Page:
Analysis: Will new US arms sales to Saudi Arabia tip scales in Riyadh’s favor?

Analysis: Will new US arms sales to Saudi Arabia tip scales in Riyadh’s favor?

In the six years of the illegal war of the Saudi-led Arab coalition against Yemen, the arms sales to the aggression countries have been the driving force behind the continuation of the campaign and the Riyadh show of unwillingness to end its attacks on the civilians and infrastructure. Rights organizations and activists have been critical of the West’s hypocrisy ...

AhlulBayt News Agency (ABNA): In the six years of the illegal war of the Saudi-led Arab coalition against Yemen, the arms sales to the aggression countries have been the driving force behind the continuation of the campaign and the Riyadh show of unwillingness to end its attacks on the civilians and infrastructure. Rights organizations and activists have been critical of the West’s hypocrisy and equivocality as the Western countries on the one hand talk about the need to end the war and on the other hand maintain arms sales to the Saudis and their ally the UAE.

Joe Biden has recently violated his campaign-time promises of ceasing arms sales to Saudi Arabia, which came in response to rights groups’ criticism, and approved weapons exports to the Arab kingdom in the first publicized deal since he assumed the power last year. The Pentagon announced that the White House approved worth of $650 million air-to-air missiles to the oil-wealthy kingdom. The deal will see delivery of 280 missiles and about 600 launching pads and related facilities.

While it is clear to all that without the support of Washington, Saudi Arabia would not have been able to start and continue the war against Yemen, in recent months the US State Department's actions have been centering on bringing Riyadh to the negotiating table. But should the deal be taken as a drastic shift of Washington to Yemen war? Can these weapons tip the scales on the battleground in favor of the Saudis?

Biden Yemen war policy’s key components

There is a set of defining components to the US President Joe Biden’s policy on Yemen that need to be considered in analyzing his recent review of policy and decision to sell more weapons to Saudi Arabia.

One of the main components effecting Biden’s decision for new arms delivery is Washington’s efforts to assure Riyadh and its other regional allies about the American commitment to protection of the security and interests in maintaining the strategic relations. Undoubtedly, the US military withdrawal from Afghanistan along with the growing analyses of the declining importance of the West Asia as a center of focus of the US foreign policy over the past few decades, as well as Biden's desire to revive the nuclear deal with Iran and the Saudi concerns about possible lifting of anti-Iranian sanctions have sent the Saudi rulers worried about their security interests. Albeit, it was proven to the Saudis under Donald Trump presidency in the US, and especially with the American inaction to unprecedented 2018 attacks on Saudi oil giant Aramco, that the period of utter reliance on Washington for security has gone.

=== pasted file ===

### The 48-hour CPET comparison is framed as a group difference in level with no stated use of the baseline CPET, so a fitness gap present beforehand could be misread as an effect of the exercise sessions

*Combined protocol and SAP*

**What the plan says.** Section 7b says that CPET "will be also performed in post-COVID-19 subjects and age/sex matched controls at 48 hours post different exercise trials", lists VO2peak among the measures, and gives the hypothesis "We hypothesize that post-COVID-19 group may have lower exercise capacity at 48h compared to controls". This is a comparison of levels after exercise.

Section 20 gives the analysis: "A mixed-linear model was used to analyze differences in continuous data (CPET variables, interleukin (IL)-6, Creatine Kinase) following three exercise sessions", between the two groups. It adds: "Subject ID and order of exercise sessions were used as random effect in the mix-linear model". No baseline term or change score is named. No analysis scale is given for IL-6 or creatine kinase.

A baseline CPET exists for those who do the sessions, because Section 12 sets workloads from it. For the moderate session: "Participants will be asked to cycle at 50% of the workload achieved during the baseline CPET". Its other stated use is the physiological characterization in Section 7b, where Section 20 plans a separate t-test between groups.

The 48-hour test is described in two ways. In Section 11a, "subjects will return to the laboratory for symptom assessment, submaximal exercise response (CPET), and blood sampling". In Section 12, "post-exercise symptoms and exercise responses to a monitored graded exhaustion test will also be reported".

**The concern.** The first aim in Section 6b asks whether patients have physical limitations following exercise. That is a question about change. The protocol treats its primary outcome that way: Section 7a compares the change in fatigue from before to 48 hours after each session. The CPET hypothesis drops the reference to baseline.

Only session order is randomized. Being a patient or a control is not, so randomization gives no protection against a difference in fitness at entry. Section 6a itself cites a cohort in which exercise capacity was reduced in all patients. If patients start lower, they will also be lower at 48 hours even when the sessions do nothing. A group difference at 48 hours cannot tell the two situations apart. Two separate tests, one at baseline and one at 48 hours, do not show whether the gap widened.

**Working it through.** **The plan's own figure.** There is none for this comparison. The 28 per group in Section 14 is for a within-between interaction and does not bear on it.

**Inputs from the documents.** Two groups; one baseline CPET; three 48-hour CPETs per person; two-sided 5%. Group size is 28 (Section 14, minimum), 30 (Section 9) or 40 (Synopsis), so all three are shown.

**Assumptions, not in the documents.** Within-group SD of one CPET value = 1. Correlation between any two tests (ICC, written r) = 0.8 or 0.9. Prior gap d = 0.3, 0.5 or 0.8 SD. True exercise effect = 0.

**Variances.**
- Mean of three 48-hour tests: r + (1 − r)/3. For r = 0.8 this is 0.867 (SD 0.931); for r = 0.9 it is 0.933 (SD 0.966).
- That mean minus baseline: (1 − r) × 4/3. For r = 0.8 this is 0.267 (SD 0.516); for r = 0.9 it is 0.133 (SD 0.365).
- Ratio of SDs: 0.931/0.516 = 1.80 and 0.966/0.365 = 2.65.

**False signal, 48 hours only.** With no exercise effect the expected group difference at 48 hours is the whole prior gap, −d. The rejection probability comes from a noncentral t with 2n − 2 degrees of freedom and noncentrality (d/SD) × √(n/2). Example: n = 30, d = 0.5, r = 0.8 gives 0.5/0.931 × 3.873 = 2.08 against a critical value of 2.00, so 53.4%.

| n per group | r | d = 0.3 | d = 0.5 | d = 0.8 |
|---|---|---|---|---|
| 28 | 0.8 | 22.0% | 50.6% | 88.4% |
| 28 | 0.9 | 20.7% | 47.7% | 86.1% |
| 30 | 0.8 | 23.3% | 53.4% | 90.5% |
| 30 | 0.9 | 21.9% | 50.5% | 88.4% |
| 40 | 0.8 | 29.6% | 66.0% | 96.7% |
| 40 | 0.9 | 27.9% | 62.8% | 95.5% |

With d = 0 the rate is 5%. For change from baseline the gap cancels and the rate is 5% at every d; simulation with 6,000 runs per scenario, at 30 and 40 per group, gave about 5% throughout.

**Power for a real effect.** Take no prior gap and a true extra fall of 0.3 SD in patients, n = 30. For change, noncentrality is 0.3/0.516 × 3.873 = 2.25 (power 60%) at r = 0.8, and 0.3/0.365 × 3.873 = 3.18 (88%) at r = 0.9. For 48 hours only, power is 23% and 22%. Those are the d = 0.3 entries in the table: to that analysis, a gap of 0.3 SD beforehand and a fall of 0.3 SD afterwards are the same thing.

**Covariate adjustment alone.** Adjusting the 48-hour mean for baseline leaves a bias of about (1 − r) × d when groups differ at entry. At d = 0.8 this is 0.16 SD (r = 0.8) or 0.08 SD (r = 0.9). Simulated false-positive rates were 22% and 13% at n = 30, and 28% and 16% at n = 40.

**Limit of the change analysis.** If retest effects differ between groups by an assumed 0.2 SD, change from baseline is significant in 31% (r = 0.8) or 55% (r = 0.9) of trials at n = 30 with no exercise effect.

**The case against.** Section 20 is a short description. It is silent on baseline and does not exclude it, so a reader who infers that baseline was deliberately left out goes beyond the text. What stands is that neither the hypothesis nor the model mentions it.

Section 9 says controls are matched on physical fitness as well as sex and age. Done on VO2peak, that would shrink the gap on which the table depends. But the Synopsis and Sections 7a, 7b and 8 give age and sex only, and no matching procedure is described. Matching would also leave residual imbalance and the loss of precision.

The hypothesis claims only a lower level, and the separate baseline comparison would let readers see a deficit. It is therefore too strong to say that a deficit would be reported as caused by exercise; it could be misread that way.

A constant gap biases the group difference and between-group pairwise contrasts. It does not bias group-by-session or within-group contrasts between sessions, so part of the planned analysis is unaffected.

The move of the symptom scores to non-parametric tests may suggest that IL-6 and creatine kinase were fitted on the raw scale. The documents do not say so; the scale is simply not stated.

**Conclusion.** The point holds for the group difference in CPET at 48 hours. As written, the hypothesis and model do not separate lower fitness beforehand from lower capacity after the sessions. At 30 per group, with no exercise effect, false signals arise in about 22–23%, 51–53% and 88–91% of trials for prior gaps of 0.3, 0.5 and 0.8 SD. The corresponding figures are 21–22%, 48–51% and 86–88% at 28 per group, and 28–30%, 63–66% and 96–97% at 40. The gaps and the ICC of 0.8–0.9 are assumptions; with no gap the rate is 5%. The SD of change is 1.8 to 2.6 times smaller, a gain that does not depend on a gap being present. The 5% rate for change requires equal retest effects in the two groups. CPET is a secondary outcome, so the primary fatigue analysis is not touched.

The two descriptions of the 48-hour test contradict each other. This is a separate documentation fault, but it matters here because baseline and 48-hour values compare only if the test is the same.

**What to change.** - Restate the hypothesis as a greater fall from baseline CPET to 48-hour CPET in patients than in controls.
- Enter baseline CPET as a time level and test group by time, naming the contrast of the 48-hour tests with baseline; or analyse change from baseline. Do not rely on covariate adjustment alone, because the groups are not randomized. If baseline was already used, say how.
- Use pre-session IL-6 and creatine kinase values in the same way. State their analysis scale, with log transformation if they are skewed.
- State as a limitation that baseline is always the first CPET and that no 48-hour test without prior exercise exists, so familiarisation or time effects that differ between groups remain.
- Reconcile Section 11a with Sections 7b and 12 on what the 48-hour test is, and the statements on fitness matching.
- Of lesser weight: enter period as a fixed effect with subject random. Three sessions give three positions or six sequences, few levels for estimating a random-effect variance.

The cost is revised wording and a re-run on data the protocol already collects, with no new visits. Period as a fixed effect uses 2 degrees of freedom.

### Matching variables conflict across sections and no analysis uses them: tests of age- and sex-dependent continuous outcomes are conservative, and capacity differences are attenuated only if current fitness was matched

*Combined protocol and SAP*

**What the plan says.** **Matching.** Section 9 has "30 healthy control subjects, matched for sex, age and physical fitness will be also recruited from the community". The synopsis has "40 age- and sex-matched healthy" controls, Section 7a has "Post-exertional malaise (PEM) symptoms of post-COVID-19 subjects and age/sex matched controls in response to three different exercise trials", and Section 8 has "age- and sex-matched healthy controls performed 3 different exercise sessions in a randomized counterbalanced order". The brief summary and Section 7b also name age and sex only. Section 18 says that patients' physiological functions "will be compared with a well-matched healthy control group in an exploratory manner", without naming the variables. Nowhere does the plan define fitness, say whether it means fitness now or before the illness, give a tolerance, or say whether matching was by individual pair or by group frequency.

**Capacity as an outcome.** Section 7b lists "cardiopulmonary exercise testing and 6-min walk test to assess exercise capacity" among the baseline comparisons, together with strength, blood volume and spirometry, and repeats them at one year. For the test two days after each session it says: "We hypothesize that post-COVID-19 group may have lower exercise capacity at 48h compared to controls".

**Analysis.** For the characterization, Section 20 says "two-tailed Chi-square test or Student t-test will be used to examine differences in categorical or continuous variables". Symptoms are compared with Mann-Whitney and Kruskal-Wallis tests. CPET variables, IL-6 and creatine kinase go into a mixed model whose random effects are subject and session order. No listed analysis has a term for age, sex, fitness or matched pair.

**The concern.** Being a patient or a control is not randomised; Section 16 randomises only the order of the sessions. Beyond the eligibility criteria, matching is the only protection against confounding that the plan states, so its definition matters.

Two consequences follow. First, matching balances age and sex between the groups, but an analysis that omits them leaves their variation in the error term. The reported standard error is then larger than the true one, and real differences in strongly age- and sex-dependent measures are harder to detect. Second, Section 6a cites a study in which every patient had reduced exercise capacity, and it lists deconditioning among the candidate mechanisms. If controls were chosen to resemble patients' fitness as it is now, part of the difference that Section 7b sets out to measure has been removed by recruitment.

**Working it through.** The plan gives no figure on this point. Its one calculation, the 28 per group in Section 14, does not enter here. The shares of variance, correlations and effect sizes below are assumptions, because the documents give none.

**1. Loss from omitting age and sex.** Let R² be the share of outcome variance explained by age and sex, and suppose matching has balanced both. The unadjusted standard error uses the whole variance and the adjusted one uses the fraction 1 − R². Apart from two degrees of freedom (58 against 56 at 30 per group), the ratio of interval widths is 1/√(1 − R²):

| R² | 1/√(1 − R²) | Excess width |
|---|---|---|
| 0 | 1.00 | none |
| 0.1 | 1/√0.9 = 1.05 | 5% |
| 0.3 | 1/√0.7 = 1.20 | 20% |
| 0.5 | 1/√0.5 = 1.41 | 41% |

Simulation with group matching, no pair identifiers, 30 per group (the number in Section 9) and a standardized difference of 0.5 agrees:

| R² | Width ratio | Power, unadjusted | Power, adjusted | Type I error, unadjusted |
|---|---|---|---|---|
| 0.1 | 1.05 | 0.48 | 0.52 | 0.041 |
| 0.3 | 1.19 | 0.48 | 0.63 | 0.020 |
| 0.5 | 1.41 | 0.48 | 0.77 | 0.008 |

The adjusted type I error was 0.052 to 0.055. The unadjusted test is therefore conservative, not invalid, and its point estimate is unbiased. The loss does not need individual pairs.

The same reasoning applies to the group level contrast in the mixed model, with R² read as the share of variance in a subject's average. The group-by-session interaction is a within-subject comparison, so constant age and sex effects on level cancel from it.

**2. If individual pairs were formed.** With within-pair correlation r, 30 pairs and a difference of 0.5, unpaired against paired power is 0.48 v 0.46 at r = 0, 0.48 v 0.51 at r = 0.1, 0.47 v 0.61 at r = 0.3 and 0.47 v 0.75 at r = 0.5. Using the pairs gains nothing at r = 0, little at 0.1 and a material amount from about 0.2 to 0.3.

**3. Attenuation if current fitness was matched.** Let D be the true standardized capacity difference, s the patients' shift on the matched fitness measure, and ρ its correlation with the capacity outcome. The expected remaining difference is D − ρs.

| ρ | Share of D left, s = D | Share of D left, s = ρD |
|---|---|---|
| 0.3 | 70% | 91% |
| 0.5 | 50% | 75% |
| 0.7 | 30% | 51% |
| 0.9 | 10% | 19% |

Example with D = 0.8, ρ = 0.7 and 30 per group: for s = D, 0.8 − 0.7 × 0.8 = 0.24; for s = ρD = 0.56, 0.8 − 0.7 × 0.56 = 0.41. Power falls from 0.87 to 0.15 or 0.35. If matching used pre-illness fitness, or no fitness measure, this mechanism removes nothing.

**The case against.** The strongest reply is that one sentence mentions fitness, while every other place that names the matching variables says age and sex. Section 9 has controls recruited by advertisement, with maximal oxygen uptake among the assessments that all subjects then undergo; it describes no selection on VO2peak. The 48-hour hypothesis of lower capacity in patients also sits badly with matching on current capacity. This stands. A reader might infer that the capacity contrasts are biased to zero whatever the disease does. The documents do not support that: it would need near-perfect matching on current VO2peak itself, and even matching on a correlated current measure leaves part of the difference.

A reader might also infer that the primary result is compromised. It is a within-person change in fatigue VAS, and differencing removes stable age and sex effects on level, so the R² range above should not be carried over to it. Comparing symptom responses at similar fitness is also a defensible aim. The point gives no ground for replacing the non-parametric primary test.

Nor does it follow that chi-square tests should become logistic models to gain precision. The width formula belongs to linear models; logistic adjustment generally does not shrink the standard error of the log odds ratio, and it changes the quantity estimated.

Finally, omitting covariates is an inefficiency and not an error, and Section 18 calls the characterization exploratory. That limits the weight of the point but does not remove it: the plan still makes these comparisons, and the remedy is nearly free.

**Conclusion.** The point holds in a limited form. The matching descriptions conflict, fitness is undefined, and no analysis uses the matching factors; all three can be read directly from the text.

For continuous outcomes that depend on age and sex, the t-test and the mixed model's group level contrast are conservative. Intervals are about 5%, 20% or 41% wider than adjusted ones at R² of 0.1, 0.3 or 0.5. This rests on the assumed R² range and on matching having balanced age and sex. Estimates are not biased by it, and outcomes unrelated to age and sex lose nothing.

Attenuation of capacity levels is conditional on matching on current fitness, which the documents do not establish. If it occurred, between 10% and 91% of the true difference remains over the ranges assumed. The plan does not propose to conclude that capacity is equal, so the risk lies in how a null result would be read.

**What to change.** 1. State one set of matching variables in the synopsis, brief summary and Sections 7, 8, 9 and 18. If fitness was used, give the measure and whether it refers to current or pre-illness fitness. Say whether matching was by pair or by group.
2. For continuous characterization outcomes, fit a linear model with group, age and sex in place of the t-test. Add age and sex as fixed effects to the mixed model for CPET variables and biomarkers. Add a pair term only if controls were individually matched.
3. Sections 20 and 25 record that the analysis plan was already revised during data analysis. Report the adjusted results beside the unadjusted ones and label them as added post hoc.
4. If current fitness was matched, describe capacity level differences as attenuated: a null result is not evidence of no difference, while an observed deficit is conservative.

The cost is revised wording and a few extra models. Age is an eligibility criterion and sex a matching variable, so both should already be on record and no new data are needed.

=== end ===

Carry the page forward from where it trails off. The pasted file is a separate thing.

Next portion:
Now that the Saudis are more helpless and frustrated than in the past six years in the face of Yemeni retaliatory attacks, and Ansarullah movement’s advances on the Ma'rib front are leading to the complete destruction of Saudi reasons for start of war, the arms sale announcement is a step for Saudi morale boost and sends a message to Sana’a about the need to stop progress in Ma’rib battle.

Over the past year, human rights cases and the Yemeni war have seemingly been two main topics in Riyadh-Washington negotiations. But the reality is that a much more decisive variable swaying the US policy is the lobbying of the arms manufacturers. Yemen war has been a lucrative source of revenues for the US arms companies over the past 6 years.  

On Friday, CNN, citing Stockholm International Peace Research Instituter (SIPRI), reported that arms contracts with the US over the past 5 yeast make Saudi Arabia the top American arms buyer. The report adds that 24 percent of the US-produced arms were exported to Saudi Arabia. After the US with 79 percent of arms imports to Saudi Arabia comes Britain with 9.3 percent and France with 4 percent. The US arms exports from 2011 to 2020 grew 15 percent, giving Washington 37 percent of the arms market share, up from 32 percent. According to the report, around half of the US arms exports, around 47 percent, from 2016 to 2020 have been to West Asia, meaning that they grew 28 percent compared to 2011 to 2015.

Inability to protect Saudi Arabia amid shifting war equations

In understanding the influence of the arms deal with Saudi Arabia, the reality about its goals being political and the inability of such supports to substantially change the field equations or even force Sana’a away from exerting sovereignty and chasing the goal of expelling the occupying forces, Al-Qaeda, and ISIS terrorists from Ma’rib are apparently obvious.

Firstly, past military support for Saudi Arabia has been far stronger and more sophisticated to the degree that among the conventional weaponry available in the arms markets and even the strategic systems, like the Patriot air defenses, which the US gives to its closest allies, Riyadh already has all.

Secondly, the new bombs sold to Riyadh are only used in air wars, while Yemen’s main power is in the ground battles and the Saudi air power has had the least influence in stopping Ansarullah’s advances on the ground. With this in mind, it can be said that the struggle of the largely-broken Saudi-led coalition and its Western backers to stop Ansarullah’s push to capture Ma’rib looks quite of no vail, and soon control of the strategic province will deal them a fatal blow.




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